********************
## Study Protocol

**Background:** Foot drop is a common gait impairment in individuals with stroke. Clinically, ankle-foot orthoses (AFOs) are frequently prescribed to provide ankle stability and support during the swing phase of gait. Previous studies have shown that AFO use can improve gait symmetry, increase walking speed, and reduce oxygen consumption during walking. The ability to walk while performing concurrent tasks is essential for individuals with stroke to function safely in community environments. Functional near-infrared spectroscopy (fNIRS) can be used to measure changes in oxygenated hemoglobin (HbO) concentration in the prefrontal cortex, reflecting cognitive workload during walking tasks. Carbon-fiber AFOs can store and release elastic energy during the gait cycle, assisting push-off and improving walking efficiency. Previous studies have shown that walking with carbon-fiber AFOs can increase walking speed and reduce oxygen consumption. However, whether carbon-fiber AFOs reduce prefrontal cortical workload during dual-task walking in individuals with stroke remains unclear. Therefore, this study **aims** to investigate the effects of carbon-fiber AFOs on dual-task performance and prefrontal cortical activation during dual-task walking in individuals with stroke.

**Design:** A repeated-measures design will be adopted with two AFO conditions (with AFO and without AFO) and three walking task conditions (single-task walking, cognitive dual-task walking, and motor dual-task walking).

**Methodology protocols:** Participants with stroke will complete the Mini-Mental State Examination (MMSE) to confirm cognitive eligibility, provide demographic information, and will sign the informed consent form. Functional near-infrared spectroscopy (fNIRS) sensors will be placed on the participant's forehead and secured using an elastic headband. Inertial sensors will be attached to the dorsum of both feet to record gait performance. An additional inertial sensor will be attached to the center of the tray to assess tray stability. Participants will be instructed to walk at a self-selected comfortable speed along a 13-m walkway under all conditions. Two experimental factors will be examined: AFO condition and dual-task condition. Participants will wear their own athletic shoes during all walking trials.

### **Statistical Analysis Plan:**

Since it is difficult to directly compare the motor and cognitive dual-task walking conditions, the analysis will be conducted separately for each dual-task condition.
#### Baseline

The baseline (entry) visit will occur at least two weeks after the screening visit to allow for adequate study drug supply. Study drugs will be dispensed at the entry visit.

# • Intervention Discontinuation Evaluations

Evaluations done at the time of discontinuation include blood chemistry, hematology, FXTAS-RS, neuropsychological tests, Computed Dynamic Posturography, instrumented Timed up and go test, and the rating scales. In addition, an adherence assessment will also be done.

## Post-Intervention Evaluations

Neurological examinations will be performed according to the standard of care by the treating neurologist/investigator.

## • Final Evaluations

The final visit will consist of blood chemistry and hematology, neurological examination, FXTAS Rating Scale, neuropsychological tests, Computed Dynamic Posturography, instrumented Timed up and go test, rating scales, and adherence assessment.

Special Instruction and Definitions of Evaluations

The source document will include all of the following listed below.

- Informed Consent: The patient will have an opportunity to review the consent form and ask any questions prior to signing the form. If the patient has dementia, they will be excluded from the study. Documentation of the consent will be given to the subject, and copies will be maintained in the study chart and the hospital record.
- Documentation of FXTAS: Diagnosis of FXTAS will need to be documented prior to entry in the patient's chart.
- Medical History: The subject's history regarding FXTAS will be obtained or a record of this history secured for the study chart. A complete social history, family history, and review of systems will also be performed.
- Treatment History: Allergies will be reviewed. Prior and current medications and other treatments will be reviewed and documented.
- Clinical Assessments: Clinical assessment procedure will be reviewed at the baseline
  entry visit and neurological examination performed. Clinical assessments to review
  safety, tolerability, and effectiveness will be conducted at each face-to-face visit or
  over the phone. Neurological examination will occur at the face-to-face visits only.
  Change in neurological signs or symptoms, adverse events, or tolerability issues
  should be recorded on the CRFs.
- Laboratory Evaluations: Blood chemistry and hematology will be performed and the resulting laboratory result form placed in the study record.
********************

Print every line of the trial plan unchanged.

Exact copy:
## Study Protocol

**Background:** Foot drop is a common gait impairment in individuals with stroke. Clinically, ankle-foot orthoses (AFOs) are frequently prescribed to provide ankle stability and support during the swing phase of gait. Previous studies have shown that AFO use can improve gait symmetry, increase walking speed, and reduce oxygen consumption during walking. The ability to walk while performing concurrent tasks is essential for individuals with stroke to function safely in community environments. Functional near-infrared spectroscopy (fNIRS) can be used to measure changes in oxygenated hemoglobin (HbO) concentration in the prefrontal cortex, reflecting cognitive workload during walking tasks. Carbon-fiber AFOs can store and release elastic energy during the gait cycle, assisting push-off and improving walking efficiency. Previous studies have shown that walking with carbon-fiber AFOs can increase walking speed and reduce oxygen consumption. However, whether carbon-fiber AFOs reduce prefrontal cortical workload during dual-task walking in individuals with stroke remains unclear. Therefore, this study **aims** to investigate the effects of carbon-fiber AFOs on dual-task performance and prefrontal cortical activation during dual-task walking in individuals with stroke.

**Design:** A repeated-measures design will be adopted with two AFO conditions (with AFO and without AFO) and three walking task conditions (single-task walking, cognitive dual-task walking, and motor dual-task walking).

**Methodology protocols:** Participants with stroke will complete the Mini-Mental State Examination (MMSE) to confirm cognitive eligibility, provide demographic information, and will sign the informed consent form. Functional near-infrared spectroscopy (fNIRS) sensors will be placed on the participant's forehead and secured using an elastic headband. Inertial sensors will be attached to the dorsum of both feet to record gait performance. An additional inertial sensor will be attached to the center of the tray to assess tray stability. Participants will be instructed to walk at a self-selected comfortable speed along a 13-m walkway under all conditions. Two experimental factors will be examined: AFO condition and dual-task condition. Participants will wear their own athletic shoes during all walking trials.

### **Statistical Analysis Plan:**

Since it is difficult to directly compare the motor and cognitive dual-task walking conditions, the analysis will be conducted separately for each dual-task condition.
#### Baseline

The baseline (entry) visit will occur at least two weeks after the screening visit to allow for adequate study drug supply. Study drugs will be dispensed at the entry visit.

# • Intervention Discontinuation Evaluations

Evaluations done at the time of discontinuation include blood chemistry, hematology, FXTAS-RS, neuropsychological tests, Computed Dynamic Posturography, instrumented Timed up and go test, and the rating scales. In addition, an adherence assessment will also be done.

## Post-Intervention Evaluations

Neurological examinations will be performed according to the standard of care by the treating neurologist/investigator.

## • Final Evaluations

The final visit will consist of blood chemistry and hematology, neurological examination, FXTAS Rating Scale, neuropsychological tests, Computed Dynamic Posturography, instrumented Timed up and go test, rating scales, and adherence assessment.

Special Instruction and Definitions of Evaluations

The source document will include all of the following listed below.

- Informed Consent: The patient will have an opportunity to review the consent form and ask any questions prior to signing the form. If the patient has dementia, they will be excluded from the study. Documentation of the consent will be given to the subject, and copies will be maintained in the study chart and the hospital record.
- Documentation of FXTAS: Diagnosis of FXTAS will need to be documented prior to entry in the patient's chart.
- Medical History: The subject's history regarding FXTAS will be obtained or a record of this history secured for the study chart. A complete social history, family history, and review of systems will also be performed.
- Treatment History: Allergies will be reviewed. Prior and current medications and other treatments will be reviewed and documented.
- Clinical Assessments: Clinical assessment procedure will be reviewed at the baseline
  entry visit and neurological examination performed. Clinical assessments to review
  safety, tolerability, and effectiveness will be conducted at each face-to-face visit or
  over the phone. Neurological examination will occur at the face-to-face visits only.
  Change in neurological signs or symptoms, adverse events, or tolerability issues
  should be recorded on the CRFs.
- Laboratory Evaluations: Blood chemistry and hematology will be performed and the resulting laboratory result form placed in the study record.